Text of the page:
• Enter a value in your form element and click on “Next”. If you now click on the debug information (yellow corner at the top right of the page), there should be a note that the selected/entered value was stored.

If you program more sophisticated input elements – e.g. with JavaScript and/or Flash – then, as a rule, you need to have hidden input fields to store the measured/collected values (see Note when Browser Window Changes).

In this instance, do not use the PHP function prepare_input(); drag the “internal variables” question type directly into the questionnaire page instead. This generates hidden input fields in the questionnaire (<input type="hidden">) automatically, and their values can be changed using JavaScript. The HTML ID of the input field corresponds to the item ID.

Limitations

There are two major limitations when using custom form elements:

  1. The meaning of the answer code will not be saved in the data record. Whereas in a typical selection question, code 1 could be “student” and code 2 could be “employee”, you have to keep an eye on this yourself when a custom form element is used.
  2. Making a response compulsory can be implemented with a Customized Response Check
  3. If you want to give the participant the option of using the Back button, or if the page should be shown again if information is incomplete, you have to ensure that your form element shows a response given previously. In order to do so, you can read the value with value() and insert placeholders into the HTML code for the question.

Example: Extensive Drop-Down Selection Questions

SoSci Survey allows a maximum of 99 options in a normal selection question. This also applies to selection options in a drop-down field. This amount is not enough to list all countries in the world. Using the following HTML code, an input box can be created that supports this.

Tip: A drop-down selection with more than 99 options can also be created with the question type Extended Selection. A pre-existing selection question can be converted into an extended selection in the tab Extended.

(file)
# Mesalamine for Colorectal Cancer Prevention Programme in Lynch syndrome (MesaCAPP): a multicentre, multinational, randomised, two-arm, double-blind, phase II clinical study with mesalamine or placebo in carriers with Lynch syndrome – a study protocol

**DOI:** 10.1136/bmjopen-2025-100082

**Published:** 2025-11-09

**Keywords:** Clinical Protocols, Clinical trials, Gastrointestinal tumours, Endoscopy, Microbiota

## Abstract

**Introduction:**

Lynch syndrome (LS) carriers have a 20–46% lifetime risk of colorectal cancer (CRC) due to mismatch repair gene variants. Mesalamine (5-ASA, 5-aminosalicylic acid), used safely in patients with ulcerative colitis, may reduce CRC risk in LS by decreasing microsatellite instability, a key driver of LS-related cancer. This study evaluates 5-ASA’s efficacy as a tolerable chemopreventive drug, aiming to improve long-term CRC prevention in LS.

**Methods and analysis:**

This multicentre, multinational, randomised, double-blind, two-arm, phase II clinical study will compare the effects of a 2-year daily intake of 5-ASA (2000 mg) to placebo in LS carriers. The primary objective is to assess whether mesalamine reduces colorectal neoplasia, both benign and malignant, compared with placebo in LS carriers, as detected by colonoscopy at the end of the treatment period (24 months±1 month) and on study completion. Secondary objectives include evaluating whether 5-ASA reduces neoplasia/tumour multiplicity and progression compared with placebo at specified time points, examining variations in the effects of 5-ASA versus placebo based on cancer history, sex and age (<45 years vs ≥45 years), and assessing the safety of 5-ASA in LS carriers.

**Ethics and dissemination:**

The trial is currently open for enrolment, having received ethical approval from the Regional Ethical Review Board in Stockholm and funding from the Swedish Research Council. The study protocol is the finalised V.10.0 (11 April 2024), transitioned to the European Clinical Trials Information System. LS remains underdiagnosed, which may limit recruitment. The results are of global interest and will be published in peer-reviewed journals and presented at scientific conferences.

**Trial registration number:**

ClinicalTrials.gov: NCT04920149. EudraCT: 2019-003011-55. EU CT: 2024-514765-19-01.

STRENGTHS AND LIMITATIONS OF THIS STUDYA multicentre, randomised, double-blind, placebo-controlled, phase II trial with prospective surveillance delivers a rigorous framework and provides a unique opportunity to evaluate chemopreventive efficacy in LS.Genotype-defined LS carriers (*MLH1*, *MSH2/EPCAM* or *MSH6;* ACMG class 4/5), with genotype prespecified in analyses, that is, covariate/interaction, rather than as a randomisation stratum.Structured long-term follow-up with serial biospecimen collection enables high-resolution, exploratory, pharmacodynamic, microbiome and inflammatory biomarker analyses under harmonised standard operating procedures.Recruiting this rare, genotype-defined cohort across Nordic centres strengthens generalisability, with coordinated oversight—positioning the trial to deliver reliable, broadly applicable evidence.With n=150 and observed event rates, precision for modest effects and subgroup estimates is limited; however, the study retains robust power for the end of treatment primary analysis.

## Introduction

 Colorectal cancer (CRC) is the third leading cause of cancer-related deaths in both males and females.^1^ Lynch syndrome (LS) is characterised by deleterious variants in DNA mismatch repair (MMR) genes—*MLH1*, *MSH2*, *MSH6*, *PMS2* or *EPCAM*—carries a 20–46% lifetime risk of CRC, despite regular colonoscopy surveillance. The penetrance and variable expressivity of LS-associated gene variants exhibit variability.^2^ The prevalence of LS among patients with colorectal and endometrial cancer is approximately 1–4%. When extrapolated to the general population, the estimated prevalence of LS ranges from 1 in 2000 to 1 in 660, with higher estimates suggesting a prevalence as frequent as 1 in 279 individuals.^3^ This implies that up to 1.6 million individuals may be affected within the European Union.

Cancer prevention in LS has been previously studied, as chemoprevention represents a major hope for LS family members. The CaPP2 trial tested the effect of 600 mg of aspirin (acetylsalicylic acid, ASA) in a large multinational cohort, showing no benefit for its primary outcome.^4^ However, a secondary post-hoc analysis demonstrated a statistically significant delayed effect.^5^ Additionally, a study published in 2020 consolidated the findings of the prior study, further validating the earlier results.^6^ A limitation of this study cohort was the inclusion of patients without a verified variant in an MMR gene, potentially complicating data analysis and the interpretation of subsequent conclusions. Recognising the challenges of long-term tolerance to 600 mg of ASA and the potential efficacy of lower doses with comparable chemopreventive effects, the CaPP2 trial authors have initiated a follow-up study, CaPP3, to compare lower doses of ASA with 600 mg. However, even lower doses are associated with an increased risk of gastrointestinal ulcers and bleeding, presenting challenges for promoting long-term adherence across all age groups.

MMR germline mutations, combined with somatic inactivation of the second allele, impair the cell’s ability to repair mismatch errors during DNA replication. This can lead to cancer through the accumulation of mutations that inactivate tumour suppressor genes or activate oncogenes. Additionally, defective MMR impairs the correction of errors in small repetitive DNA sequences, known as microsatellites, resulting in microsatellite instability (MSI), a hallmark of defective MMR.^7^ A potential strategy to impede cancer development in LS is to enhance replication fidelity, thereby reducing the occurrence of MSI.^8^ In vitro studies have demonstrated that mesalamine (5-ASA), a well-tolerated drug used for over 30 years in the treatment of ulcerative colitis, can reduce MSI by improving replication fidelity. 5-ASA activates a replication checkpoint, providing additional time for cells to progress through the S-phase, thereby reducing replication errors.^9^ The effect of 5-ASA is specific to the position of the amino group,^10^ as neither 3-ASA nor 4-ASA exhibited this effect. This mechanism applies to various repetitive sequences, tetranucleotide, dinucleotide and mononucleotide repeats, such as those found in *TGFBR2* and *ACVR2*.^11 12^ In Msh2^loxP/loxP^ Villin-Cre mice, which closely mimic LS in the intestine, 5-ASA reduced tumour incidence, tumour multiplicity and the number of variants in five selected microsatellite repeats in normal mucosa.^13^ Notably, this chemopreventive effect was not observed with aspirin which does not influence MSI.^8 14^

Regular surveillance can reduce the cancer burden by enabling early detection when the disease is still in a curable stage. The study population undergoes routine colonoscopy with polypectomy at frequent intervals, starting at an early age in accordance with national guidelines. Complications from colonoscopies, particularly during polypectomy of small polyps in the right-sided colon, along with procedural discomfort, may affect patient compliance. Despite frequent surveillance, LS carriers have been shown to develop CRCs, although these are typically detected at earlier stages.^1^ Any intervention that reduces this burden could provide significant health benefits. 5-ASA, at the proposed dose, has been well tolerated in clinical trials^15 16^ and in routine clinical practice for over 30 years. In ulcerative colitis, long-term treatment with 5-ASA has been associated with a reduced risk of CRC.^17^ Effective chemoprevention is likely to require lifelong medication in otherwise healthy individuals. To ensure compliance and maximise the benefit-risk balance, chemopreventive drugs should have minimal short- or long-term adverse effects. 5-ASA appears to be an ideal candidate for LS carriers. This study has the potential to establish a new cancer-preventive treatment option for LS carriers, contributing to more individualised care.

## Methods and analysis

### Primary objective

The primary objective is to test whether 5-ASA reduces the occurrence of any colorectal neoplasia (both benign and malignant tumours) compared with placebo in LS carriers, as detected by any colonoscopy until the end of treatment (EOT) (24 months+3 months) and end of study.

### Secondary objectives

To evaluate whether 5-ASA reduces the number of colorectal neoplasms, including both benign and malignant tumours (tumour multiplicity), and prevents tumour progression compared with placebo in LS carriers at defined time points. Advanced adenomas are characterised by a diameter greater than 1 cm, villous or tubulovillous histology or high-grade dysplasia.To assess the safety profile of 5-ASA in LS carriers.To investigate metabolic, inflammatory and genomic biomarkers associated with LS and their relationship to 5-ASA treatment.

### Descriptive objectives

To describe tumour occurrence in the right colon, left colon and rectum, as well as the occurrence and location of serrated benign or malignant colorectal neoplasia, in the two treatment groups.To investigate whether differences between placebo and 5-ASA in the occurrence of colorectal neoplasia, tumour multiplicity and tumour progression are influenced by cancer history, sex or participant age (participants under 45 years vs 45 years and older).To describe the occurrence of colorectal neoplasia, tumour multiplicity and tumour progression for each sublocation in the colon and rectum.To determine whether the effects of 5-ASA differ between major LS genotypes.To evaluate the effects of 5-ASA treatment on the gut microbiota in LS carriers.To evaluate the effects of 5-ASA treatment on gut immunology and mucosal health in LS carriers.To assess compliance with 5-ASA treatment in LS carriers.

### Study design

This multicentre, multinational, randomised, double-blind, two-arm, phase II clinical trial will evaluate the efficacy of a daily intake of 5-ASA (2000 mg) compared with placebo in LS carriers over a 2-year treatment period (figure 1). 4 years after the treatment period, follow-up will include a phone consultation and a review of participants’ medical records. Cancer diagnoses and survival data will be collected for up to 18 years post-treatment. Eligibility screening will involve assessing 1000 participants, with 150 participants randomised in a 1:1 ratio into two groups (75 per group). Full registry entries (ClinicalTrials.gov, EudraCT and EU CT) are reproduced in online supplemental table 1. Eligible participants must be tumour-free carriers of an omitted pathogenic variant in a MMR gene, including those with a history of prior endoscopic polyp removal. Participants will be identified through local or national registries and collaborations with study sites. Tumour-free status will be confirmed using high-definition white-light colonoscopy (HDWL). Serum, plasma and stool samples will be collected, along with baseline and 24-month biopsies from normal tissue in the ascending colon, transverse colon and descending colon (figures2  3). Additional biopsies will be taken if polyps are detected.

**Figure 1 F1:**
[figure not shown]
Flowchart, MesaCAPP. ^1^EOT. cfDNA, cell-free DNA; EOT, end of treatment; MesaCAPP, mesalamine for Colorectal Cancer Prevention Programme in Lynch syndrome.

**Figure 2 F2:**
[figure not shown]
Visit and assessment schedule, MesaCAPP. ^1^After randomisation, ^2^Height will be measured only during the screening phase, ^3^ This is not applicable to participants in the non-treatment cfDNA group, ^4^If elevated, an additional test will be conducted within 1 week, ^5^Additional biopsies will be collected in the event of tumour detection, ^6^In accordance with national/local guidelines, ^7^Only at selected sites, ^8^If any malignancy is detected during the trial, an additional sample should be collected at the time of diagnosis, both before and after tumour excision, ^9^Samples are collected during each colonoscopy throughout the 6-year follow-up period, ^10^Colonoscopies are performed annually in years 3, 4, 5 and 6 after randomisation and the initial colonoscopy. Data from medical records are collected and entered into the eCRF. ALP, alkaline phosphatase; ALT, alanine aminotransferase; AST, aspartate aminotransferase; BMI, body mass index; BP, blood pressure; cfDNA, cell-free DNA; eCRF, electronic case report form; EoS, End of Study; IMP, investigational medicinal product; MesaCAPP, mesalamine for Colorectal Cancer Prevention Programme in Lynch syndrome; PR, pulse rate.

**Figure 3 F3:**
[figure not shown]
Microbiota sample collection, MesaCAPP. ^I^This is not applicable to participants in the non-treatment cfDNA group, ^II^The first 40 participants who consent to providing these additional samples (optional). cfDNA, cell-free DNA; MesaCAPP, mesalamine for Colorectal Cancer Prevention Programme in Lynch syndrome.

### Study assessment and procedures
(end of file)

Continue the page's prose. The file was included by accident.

<select name="AB01_01">
<option value="1">Afghanistan</option>
<option value="2">Albania</option>
<option value="3">Algeria</option>
<!-- etc. -->
<option value="206">Zimbabwe</option>
</select>

Tip: If you have the selection options to hand in Excel or OpenOffice Calc, the function CONCATENATE() can automatically create the majority of the HTML code. If, for example, the answer code is in column A, and the text in column B, enter the following formula into column C (first row). Then, drag the formula across the whole of column C, and simply copy the code created as a result.

=CONCATENATE("<option value=""";A1;""">";B1;"</option>")

AB01_01 was entered here as the name for the form element select – this must be adjusted to the actual item ID (of the item in the “internal variables” question). An attribute value is specified for each selection option option – this determines which numeric code will be submitted. If you want the actual text to be stored, just omit the attribute.

Activating the Internal Variable

Only the corresponding PHP code is now missing – the ID must also be adjusted here:

prepare_input('AB01_01');

Done. Almost, at least.

Display in the Questionnaire